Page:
Old time wedding consisted of the planning sometimes by everyone in the district or village.Largely the ceremony included cooking great amounts of food for the reception and the baking of several cakes. On the wedding day, the cakes were carried to the wedding location by a procession of married women wearing white dresses and head-ties. No one spoke during this solemn procession, and the cakes themselves were covered by white lace so that the bride did not see them until the day of the wedding. My granny could bake one of these tower like cakes. (of course it was usually fruit cake).
For those who could afford it ...and it was done in a church. Usually done in European tradition.
The reception was held at the groom’s house in a booth that was built specifically for the event. Usually constructed of coconut boughs and decorated with flowers, the booth was an extension of the home. Usually, the reception followed a standard order, including the cutting of the cake, the toasting of the couple, the eating of a lot of delicious food and a great deal of dancing. The reception usually lasted until the afternoon, with the attendants playing games and singing songs.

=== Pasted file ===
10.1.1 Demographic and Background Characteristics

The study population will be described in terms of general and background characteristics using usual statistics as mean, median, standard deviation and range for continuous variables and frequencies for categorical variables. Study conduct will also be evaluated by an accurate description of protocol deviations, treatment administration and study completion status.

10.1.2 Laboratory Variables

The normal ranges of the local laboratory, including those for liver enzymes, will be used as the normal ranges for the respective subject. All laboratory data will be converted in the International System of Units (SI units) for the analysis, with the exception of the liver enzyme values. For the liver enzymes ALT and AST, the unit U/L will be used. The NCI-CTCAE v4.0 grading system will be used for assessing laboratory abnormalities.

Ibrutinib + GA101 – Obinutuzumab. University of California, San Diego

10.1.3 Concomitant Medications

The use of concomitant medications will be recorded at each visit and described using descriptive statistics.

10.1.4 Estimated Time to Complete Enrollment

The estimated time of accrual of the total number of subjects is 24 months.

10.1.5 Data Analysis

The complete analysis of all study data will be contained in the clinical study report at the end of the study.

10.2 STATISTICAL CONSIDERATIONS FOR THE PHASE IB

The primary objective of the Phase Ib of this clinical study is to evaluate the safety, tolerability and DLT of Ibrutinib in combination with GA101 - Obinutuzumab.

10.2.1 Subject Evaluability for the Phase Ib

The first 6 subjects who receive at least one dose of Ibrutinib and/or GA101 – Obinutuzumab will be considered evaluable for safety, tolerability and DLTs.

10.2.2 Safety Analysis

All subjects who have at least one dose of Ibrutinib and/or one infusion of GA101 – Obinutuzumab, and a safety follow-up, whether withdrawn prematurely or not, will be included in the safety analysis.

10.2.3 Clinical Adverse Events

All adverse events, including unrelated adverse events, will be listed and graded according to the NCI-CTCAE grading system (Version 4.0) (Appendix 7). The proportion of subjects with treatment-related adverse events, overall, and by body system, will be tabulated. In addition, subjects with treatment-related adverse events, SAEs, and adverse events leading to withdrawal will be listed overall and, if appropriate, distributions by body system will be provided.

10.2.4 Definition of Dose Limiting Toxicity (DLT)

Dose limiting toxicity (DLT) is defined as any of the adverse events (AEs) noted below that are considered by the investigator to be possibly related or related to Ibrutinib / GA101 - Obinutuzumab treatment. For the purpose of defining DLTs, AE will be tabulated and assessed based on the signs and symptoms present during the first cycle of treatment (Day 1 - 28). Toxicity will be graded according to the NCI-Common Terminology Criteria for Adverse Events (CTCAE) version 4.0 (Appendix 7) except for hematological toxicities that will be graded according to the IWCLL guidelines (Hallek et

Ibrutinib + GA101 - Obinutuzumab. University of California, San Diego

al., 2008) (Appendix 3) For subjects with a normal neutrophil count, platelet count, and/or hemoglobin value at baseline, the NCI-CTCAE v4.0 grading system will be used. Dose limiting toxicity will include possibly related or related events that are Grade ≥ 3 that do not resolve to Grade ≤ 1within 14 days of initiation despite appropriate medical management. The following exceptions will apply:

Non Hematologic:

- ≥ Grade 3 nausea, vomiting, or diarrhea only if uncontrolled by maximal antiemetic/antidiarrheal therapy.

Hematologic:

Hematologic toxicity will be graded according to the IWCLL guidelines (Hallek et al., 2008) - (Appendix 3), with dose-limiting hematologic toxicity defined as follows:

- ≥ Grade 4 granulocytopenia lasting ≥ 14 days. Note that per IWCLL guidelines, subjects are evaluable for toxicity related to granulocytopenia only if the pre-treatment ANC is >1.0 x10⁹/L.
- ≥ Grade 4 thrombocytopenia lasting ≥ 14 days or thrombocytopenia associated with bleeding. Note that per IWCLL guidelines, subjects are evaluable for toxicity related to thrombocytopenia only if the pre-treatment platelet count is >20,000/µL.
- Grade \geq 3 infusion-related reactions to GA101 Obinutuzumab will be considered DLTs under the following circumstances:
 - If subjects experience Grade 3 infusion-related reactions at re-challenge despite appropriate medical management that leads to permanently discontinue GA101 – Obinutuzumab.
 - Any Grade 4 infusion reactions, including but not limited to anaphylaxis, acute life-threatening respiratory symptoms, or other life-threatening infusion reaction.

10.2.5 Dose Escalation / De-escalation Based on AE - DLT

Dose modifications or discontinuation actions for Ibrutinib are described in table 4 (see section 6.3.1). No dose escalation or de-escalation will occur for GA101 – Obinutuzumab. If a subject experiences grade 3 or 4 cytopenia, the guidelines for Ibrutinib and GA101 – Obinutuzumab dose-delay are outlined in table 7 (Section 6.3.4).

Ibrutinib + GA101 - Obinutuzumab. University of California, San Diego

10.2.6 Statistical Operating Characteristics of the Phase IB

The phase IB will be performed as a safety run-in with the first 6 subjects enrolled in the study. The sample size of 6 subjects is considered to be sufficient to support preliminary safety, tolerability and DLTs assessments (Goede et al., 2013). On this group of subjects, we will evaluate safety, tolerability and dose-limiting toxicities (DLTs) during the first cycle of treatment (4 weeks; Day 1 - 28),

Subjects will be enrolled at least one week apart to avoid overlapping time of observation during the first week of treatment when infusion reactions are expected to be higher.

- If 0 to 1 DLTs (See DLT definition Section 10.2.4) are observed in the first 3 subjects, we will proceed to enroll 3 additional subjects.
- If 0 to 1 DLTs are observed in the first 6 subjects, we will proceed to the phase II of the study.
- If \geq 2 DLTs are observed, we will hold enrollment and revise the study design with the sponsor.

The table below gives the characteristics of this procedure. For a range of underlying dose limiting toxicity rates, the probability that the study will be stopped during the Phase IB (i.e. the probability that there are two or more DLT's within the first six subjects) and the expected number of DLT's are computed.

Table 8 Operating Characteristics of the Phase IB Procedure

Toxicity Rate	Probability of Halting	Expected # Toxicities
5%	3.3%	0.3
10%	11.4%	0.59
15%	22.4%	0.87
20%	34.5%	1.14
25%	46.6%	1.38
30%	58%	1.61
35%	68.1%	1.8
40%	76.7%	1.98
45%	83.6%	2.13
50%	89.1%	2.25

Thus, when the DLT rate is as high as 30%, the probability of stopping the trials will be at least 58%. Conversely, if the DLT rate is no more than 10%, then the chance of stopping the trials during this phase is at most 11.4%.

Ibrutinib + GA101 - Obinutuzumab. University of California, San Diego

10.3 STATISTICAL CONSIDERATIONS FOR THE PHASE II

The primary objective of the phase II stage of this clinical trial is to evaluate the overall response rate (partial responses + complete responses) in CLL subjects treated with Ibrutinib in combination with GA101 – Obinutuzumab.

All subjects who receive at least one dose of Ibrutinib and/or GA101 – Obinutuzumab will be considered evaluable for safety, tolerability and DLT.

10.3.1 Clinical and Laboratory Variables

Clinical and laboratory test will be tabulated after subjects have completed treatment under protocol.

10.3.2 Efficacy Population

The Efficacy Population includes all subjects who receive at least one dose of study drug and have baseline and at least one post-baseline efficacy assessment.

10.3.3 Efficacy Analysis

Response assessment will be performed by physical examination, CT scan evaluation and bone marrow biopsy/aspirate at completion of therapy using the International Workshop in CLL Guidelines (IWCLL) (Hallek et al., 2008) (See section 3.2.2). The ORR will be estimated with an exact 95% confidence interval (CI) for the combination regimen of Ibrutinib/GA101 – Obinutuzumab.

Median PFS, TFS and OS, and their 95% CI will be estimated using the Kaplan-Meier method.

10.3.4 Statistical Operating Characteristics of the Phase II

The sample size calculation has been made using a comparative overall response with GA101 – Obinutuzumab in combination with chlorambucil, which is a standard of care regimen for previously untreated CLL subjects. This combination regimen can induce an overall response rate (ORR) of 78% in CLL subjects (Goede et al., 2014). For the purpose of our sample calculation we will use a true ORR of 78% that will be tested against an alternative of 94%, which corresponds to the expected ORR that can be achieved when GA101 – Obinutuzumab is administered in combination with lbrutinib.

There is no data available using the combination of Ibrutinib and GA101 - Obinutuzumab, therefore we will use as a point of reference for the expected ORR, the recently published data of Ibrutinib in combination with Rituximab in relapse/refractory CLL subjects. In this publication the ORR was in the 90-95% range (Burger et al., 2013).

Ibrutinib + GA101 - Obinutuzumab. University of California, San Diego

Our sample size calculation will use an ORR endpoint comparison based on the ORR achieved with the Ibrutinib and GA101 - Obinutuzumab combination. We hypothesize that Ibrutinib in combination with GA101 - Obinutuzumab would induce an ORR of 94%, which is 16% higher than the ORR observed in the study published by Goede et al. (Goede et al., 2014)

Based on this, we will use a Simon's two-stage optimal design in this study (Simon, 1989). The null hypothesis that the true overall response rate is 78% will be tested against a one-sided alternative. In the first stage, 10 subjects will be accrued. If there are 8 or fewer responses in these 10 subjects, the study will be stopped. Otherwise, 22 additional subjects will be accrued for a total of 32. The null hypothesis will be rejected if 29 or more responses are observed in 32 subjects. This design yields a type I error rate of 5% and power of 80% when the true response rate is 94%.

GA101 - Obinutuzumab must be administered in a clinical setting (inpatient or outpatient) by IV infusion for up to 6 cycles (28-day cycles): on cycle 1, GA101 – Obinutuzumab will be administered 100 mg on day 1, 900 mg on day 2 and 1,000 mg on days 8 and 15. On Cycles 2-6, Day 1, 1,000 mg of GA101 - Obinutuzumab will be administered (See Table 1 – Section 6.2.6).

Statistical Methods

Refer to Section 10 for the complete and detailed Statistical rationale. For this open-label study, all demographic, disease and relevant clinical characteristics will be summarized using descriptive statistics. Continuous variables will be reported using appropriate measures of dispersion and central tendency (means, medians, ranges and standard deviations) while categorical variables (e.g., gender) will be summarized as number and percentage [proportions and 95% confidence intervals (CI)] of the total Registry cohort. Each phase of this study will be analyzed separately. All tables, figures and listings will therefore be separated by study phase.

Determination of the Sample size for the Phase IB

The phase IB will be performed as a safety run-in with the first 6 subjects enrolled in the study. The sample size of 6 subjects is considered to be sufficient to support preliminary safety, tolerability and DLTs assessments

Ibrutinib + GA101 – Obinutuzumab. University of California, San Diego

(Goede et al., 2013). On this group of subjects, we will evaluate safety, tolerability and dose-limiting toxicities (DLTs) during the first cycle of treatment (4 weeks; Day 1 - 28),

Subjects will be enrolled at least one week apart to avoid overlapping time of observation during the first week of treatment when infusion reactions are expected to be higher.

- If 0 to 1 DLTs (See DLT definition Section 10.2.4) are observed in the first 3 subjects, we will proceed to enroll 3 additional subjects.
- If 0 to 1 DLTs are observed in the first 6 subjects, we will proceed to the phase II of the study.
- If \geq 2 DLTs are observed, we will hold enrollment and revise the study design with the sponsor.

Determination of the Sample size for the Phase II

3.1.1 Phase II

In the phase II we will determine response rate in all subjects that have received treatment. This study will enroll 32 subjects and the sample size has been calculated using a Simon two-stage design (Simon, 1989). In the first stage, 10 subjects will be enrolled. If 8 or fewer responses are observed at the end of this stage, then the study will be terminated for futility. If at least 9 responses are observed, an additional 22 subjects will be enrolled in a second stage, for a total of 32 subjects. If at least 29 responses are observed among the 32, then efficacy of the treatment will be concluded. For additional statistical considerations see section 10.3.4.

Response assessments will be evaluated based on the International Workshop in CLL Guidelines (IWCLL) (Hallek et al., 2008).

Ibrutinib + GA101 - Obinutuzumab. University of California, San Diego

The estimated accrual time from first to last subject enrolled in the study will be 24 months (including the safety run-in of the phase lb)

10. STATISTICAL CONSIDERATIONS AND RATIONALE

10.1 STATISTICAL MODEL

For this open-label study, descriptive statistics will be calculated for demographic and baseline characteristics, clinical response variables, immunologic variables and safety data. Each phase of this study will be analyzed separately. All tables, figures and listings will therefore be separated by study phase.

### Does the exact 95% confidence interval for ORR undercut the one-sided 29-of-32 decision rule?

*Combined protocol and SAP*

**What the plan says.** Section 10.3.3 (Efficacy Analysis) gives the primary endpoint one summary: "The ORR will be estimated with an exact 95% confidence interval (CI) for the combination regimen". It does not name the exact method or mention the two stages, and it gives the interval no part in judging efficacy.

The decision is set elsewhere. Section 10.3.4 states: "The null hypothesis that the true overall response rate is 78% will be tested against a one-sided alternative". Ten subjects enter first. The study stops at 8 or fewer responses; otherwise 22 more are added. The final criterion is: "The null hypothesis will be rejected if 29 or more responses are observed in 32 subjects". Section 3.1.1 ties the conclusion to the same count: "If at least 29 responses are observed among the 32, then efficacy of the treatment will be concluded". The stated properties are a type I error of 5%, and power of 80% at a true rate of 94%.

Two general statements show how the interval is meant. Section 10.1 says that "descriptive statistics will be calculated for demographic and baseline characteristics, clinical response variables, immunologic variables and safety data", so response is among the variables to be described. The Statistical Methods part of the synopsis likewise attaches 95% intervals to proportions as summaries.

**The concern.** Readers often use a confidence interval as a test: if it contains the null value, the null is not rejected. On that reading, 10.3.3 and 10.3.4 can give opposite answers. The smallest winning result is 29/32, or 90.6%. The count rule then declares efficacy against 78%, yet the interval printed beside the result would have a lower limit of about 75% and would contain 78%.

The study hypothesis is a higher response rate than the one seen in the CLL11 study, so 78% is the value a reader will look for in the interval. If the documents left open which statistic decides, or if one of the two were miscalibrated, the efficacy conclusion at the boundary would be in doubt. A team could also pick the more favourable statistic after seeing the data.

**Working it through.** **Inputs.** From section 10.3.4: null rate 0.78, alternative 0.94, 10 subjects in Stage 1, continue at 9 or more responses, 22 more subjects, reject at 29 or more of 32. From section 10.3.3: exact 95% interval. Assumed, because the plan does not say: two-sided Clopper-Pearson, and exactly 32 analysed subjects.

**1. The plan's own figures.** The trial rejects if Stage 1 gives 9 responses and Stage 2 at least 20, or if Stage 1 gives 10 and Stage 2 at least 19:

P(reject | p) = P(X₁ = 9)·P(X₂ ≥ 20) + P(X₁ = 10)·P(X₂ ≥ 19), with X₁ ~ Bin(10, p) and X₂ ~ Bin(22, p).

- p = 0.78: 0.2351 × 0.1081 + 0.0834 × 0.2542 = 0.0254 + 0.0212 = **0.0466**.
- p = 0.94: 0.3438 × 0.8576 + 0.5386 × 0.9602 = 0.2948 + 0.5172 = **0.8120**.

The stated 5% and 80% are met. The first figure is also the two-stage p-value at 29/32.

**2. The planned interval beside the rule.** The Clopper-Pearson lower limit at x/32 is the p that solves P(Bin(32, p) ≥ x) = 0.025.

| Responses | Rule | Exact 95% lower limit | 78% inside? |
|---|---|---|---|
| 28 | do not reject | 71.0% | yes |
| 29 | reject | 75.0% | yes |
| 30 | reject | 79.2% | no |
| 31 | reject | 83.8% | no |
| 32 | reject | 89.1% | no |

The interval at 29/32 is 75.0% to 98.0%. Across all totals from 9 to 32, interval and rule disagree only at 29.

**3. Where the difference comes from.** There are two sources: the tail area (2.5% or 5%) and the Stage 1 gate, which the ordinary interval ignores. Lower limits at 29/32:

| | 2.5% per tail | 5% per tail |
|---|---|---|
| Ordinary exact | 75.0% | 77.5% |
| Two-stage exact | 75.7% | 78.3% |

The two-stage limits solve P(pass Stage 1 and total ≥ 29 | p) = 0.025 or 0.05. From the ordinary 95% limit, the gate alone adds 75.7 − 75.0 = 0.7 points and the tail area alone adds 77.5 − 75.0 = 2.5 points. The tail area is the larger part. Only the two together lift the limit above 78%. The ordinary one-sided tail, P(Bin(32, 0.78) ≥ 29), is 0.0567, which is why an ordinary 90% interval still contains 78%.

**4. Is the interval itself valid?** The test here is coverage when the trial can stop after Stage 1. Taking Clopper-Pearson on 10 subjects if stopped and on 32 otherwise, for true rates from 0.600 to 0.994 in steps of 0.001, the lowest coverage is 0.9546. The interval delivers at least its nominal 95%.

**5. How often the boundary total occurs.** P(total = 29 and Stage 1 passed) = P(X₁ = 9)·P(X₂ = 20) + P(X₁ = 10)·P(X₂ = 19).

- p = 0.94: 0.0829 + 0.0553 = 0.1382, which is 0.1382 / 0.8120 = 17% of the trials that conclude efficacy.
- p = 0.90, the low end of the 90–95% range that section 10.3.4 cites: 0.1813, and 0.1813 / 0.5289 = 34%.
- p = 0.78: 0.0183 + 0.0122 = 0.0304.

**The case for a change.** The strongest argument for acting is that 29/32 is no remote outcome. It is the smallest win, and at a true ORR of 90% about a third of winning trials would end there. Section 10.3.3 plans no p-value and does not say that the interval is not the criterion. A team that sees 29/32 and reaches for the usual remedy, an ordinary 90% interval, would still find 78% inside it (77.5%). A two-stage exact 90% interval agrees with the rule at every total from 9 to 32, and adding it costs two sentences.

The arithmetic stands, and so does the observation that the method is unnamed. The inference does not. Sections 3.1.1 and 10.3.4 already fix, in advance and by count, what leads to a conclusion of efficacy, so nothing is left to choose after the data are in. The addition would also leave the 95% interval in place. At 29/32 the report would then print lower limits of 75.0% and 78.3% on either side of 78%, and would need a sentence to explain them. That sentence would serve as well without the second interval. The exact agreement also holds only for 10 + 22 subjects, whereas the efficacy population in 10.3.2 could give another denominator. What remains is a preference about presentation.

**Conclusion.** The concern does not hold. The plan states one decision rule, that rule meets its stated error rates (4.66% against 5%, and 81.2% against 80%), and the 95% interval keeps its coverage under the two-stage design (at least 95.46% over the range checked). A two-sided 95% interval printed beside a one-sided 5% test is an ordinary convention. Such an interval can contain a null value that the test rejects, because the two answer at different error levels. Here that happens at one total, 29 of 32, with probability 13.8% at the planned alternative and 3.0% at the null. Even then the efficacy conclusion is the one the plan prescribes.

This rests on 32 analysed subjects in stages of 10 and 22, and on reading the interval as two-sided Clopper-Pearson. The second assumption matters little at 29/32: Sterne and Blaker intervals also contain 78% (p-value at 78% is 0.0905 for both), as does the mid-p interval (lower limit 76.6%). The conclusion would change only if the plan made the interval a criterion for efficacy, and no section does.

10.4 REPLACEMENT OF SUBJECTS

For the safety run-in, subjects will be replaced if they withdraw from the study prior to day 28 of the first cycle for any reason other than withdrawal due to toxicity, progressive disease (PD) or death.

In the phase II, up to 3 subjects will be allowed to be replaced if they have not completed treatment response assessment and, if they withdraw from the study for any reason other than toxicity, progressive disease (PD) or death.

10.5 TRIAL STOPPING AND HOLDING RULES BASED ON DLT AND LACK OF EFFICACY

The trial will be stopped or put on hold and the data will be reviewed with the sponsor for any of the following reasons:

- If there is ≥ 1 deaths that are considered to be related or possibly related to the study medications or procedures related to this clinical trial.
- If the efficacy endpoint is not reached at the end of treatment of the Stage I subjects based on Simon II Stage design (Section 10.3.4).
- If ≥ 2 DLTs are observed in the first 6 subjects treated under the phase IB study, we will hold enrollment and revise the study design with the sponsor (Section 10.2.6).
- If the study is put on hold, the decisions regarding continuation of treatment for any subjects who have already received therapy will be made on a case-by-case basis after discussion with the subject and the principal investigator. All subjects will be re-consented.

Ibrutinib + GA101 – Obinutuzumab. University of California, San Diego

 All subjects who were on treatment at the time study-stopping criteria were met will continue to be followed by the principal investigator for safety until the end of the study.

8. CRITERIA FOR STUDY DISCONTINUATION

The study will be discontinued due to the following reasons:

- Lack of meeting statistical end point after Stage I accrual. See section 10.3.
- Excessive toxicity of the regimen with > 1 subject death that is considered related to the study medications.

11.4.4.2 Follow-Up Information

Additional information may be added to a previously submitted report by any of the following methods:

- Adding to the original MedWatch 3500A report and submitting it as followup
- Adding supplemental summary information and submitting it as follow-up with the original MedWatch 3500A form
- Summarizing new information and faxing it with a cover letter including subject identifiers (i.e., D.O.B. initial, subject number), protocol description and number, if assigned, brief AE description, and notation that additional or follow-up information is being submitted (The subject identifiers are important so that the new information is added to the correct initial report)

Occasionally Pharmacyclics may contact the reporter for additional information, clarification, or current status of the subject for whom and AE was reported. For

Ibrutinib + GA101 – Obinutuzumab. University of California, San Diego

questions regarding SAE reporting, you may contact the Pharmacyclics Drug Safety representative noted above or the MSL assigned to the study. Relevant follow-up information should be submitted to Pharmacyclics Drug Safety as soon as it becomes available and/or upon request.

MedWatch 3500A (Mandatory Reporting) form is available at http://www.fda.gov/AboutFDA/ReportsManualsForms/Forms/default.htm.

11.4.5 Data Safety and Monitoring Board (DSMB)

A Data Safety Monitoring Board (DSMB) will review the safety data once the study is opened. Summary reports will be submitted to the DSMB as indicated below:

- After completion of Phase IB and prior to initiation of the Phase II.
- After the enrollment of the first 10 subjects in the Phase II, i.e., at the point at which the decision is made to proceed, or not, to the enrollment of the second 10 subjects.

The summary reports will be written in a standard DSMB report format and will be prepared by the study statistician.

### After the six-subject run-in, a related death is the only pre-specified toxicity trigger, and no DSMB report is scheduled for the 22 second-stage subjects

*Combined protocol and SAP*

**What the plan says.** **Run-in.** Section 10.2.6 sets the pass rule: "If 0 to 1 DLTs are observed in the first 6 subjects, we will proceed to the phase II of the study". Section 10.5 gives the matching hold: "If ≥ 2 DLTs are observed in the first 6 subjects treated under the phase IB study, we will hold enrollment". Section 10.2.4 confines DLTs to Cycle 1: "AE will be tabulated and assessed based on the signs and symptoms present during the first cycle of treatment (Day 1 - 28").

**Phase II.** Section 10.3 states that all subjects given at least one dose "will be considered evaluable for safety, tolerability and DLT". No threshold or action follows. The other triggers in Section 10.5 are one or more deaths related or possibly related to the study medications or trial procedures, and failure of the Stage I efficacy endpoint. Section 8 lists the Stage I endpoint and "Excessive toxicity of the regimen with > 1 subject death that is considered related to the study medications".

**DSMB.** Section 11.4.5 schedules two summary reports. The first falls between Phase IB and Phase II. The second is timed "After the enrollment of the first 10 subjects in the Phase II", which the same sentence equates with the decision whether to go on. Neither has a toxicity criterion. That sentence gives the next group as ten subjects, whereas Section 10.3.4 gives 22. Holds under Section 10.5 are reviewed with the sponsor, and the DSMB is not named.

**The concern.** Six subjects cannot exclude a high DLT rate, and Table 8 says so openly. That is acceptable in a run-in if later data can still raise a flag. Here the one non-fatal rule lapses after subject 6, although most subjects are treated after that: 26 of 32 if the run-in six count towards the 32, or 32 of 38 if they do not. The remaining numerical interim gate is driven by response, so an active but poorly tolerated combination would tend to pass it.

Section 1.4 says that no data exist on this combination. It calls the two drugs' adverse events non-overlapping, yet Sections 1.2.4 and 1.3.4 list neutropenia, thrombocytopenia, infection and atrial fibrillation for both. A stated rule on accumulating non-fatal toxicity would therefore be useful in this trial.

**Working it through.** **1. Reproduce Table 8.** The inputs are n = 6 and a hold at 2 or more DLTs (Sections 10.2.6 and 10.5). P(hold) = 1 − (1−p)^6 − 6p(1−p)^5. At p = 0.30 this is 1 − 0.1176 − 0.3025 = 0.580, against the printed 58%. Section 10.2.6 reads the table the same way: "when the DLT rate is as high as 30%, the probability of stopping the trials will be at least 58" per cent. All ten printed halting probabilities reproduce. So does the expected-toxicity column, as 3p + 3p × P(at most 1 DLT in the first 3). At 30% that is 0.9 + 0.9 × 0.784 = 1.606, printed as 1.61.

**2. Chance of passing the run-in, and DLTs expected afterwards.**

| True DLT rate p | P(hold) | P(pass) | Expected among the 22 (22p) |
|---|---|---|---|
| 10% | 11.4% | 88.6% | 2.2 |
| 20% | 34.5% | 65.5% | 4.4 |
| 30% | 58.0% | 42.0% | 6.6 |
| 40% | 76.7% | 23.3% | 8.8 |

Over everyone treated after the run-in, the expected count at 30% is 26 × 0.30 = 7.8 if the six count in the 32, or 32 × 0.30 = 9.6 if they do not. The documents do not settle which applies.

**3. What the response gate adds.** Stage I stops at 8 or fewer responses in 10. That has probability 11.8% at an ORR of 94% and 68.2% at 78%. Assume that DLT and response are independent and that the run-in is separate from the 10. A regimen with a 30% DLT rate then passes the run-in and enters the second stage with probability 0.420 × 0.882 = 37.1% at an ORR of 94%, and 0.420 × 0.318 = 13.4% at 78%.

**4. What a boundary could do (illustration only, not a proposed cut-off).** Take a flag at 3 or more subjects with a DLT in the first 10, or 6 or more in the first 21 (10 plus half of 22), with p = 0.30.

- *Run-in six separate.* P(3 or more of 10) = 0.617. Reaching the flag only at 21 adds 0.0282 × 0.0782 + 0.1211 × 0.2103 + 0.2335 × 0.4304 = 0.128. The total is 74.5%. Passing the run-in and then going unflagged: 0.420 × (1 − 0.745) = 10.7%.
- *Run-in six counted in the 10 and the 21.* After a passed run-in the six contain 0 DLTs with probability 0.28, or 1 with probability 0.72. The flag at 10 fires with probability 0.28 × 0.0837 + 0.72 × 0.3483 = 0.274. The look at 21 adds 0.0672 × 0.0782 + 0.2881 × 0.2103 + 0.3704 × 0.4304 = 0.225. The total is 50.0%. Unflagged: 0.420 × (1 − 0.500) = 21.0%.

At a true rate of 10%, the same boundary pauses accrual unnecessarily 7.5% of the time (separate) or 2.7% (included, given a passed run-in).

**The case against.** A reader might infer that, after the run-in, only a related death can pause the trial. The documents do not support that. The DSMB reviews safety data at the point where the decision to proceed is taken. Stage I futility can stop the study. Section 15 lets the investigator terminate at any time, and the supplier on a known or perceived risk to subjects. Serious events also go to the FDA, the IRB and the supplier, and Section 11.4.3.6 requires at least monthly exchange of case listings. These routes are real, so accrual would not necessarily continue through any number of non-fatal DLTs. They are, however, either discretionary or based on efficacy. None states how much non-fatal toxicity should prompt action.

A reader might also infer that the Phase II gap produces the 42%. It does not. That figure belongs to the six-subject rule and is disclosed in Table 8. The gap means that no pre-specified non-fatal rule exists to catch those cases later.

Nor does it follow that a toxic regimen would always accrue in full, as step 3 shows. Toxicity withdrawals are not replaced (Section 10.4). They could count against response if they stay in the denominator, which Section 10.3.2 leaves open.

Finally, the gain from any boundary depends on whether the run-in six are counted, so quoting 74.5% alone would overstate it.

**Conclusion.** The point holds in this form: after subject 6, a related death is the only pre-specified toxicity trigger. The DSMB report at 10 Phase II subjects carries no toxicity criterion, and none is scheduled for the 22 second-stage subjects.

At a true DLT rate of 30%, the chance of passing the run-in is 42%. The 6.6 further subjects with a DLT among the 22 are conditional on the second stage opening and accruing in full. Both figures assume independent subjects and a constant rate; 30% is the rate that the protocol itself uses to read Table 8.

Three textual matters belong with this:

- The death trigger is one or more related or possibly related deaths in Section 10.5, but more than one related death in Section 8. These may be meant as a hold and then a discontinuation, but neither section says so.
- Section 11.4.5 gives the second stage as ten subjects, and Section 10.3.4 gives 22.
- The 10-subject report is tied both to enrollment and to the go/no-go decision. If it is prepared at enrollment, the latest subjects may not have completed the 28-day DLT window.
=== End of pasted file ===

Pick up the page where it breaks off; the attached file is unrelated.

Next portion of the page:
It didn’t end there, though. On the Sunday after the wedding, known as Tun T’anks Sunday, the wedding party went to church. After services, the assembly then visited the bride’s parents’ home for a second reception, usually even bigger than the first party. More food and cakes were served. The top layer of the cake was given to the minister who performed the ceremony, and the second layer went to the newlywed couple.(and in the fridge for years).The newly-weds and their godparents and the entire wedding party would attend service at the church where the wedding occurred and thank God (return thanks) for their marriage. The 'wedden godmadda' then took the bride's right hand, and the "wedden godfadda," the groom's, and they completed what Miss Lou termed their final duty by saying in unison, "We hand you over to one another, go and live like Isaac and Rebecca."
Throughout the evening, other traditions were followed. Participants bid on the bride and groom, with the collected sum then given to the bride. The end of the evening was highlighted by a dance, usually played by a fife, banjo and guitar. Quadrille was the common dance, with one of the sets composed of family members including the bride, the groom, their parents, the maid of honor and the best man.